Sierra Club Volunteer Floris Ensink: ‘Where Nature Meets Society’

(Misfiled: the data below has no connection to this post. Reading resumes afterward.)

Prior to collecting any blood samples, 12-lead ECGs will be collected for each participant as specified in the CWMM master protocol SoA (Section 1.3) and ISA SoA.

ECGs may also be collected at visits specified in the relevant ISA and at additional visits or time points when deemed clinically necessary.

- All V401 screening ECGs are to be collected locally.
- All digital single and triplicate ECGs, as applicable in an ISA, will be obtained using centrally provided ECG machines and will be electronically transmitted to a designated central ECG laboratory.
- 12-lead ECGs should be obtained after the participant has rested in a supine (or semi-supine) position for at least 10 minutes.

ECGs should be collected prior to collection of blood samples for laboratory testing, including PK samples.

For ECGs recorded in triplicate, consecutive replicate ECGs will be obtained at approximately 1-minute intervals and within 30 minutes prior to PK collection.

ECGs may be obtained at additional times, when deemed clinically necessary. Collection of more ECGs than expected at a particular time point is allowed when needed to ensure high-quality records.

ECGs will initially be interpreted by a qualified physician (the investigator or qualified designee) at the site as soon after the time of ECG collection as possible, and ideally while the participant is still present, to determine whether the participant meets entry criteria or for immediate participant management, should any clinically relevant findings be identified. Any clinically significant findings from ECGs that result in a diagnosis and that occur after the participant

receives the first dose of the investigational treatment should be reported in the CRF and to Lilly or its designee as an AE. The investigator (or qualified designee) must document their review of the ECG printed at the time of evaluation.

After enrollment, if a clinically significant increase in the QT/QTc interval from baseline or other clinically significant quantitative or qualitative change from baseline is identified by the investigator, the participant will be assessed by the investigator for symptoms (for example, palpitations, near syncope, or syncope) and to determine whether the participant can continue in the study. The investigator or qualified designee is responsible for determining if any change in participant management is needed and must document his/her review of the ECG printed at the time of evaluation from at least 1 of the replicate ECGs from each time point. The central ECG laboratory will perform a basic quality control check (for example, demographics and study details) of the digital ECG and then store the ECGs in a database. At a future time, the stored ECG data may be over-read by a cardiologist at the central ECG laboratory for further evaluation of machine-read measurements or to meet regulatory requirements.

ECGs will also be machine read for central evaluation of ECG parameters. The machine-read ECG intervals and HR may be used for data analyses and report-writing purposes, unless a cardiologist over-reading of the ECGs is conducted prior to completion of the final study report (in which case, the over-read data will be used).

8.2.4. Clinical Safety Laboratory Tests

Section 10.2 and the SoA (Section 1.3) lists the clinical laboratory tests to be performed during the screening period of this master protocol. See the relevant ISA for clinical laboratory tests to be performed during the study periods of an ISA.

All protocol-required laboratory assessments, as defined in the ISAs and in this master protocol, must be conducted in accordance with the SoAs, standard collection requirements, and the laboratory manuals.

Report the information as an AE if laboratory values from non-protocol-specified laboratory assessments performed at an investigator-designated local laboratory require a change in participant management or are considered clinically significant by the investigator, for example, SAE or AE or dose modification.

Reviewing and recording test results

Floris Ensink, a committed Sierra Club Canada Foundation volunteer, works on the edge “where nature meets society.” Whether in an urban landscape like Montreal, agricultural zones when he lived in the Netherlands, or on James Bay where he works now, he thrives on the challenge of coming up with solutions that help nature and people co-exist.His role as president of the Quebec Chapter of the Sierra Club offers him plenty of opportunities to do exactly that.One type of project that he and Sierra’s Quebec chapter have initiated is the bio-blitz. Floris started the program in the summers of 2012 and 2013, assigning groups of volunteers to designated areas to inventory the plants, insects, and animals they found.One Alley, 50 Plant SpeciesOne of the first bio-blitzes Floris helped organize was at Parc Laurier, in the centre of the trendy and highly urbanized Plateau Mont-Royal neighbourhood in Montreal. “A city is an ecosystem with its own unique mix of species,” he says. The highlight of the tour turned out to be not the park itself, where there was not that much biodiversity, but the back lanes in the adjacent residential area.“There were lots of corners with their own unique ecosystems and range of species,” he recalls. “We discovered 50 plant species in one alley alone.”Much of the value of bio-blitzes, Floris explains, is simply getting people out into nature to see what’s there.“When you start to recognize one plant from another, you enjoy nature more,” he says. “You also start to see how humans fit into an ecosystem.”Tracking a Pipeline RouteThis past summer, the Quebec Chapter held a series of bio-blitzes along the proposed route for the Energy East pipeline. The route includes forests, fields, and wetlands, home to the Northern Map turtle and the Wood turtle, both endangered and protected by Quebec provincial law. The bio-blitzes identified a total of 249 plant species.Floris recognizes the limits of bio-blitzes: “It’s a starting point to investing in creating an awareness of nature in people,” he says. But “creating public awareness is just a first step. Real, effective nature protection requires government legislation and enforcement.”Floris sees the movement towards empowering citizen scientists as a positive step: “It’s a way to engage people and learn at the same time, and you come up with a lot of interesting data.”From Volunteer Passion to Full-Time JobFloris’ passion for nature and his experience with the bio-blitzes helped prepare him for his full-time job as a project manager for Niskamoon Corporation, a non-profit body run by the Grand Council of the Crees (Eeyou Istchee). His mission: to help communities offset the decline in migratory geese due to hydroelectric development in the James Bay area.With agreements in place that recognize their authority in their own territory, the James Bay Cree are constantly striving to build a strong economy that protects the environment and their traditional lifestyles. “This is where society and nature meet,” says Floris. “Supporting the Cree as autonomous stewards of their own land is just a constant opportunity to understand my own work better.”Being Careful With NatureFloris grew up in the Netherlands, which he describes as a “very urbanized society” where people understand that “if you aren’t careful with nature, it will disappear.” He studied nature management at the Wageningen Agricultural University, continued his studies at the University of Montreal, then held a series of positions as environmental project manager, research officer, and coordinator for organizations working to promote different aspects of sustainability.Floris first became involved with Sierra Club as a sustainability agent for the Partenariat jeunesse pour le développement durable/Sierra Youth Coalition. He worked on a bottled water-free campaign in Quebec and coordinated SYC’s Sustainable Campuses certification program, then volunteered with the Quebec chapter of the Sierra Club of Canada Foundation, where he was elected president in 2012.Sierra Club Canada Foundation owes its effectiveness in large part to its committed volunteers, working locally in a variety of different ways to protect the environment. This profile of Floris Ensink is the first in a series we plan to run from time to time. It is grassroots volunteers who make Sierra Club an effective organization worthy of your support. But our volunteers depend on contributions from people like you to continue their work. Please DONATE today.Sincerely, Diane BeckettInterim Executive DirectorSierra Club Canada Foundation One Earth • One ChanceLike us on Facebook. Find us on Twitter @sierraclubcan.SCCF’s success depends on the support of like-minded individuals and organizations.